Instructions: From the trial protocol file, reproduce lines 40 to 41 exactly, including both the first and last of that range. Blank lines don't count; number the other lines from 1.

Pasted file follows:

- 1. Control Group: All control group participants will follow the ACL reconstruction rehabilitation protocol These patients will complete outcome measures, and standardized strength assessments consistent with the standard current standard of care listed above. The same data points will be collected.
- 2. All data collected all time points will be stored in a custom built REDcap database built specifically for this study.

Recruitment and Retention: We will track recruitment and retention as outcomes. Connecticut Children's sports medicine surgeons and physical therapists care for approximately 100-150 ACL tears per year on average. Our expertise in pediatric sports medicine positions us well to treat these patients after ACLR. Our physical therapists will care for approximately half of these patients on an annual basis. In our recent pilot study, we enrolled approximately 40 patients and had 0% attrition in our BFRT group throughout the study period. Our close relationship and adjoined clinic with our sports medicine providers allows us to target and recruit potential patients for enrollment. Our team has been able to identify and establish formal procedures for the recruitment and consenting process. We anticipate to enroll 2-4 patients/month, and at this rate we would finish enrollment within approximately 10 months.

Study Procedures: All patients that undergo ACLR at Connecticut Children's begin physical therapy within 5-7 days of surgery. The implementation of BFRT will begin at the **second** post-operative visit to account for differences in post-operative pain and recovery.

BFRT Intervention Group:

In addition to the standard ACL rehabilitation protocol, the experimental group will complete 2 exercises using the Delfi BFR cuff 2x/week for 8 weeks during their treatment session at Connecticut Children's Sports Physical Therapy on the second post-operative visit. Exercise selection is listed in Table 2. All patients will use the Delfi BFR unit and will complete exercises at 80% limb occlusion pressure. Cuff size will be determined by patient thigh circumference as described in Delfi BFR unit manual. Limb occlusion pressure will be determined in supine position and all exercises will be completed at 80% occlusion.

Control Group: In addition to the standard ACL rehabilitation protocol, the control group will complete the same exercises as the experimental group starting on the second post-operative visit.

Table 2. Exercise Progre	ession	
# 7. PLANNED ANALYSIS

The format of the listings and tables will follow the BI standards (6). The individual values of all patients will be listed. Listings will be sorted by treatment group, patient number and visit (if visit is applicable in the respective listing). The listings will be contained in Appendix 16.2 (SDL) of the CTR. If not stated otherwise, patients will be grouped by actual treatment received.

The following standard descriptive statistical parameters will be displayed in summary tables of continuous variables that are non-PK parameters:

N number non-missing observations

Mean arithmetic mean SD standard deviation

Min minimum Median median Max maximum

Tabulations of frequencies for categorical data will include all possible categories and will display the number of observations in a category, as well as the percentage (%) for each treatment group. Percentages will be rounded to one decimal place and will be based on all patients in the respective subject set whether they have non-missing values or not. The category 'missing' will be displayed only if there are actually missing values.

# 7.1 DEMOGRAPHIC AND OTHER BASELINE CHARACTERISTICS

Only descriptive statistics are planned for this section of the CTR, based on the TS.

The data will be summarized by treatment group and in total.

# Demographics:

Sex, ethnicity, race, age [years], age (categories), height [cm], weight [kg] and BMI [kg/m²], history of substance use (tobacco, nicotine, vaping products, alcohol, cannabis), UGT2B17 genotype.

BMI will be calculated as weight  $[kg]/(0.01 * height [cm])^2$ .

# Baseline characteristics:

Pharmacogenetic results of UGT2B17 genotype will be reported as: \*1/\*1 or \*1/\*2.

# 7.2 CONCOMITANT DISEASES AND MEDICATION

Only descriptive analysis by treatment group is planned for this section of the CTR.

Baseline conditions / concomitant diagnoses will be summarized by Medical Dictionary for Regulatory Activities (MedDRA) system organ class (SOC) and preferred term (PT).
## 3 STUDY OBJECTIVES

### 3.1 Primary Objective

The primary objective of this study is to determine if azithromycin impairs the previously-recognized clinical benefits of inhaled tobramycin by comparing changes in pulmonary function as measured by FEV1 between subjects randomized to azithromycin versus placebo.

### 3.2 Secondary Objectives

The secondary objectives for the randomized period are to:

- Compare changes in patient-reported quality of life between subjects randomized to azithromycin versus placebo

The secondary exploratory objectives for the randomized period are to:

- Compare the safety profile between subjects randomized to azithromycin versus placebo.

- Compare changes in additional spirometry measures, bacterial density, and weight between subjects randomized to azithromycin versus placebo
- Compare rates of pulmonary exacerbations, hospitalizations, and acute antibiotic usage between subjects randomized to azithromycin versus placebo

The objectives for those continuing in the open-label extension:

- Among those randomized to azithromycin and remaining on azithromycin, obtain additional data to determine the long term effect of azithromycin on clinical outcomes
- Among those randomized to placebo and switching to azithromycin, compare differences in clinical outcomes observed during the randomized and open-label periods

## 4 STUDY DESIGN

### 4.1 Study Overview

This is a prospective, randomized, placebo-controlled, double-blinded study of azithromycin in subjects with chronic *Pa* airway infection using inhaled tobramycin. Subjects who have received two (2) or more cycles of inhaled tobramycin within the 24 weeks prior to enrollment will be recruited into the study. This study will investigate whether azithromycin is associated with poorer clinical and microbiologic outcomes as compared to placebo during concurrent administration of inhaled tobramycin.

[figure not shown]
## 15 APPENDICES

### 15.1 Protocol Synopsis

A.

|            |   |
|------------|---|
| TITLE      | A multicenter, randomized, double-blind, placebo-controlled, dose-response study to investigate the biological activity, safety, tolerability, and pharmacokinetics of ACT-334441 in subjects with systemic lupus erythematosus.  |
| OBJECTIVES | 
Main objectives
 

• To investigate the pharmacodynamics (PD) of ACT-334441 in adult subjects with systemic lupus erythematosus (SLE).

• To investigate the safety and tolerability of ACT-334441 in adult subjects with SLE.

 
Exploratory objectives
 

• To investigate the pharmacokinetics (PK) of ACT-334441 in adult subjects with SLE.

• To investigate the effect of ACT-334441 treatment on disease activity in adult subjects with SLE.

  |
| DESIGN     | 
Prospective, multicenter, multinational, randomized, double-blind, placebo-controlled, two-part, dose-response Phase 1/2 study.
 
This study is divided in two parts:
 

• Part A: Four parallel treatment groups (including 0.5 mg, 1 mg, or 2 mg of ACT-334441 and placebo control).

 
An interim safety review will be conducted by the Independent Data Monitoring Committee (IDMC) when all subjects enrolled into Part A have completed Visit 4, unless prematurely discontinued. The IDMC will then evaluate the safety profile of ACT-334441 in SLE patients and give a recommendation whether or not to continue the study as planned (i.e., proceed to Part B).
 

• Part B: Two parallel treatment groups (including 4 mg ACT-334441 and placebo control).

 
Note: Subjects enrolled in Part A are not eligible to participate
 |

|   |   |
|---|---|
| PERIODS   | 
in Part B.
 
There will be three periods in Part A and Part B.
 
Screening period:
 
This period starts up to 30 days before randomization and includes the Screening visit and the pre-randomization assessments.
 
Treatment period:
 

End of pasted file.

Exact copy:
## 4 STUDY DESIGN

### 4.1 Study Overview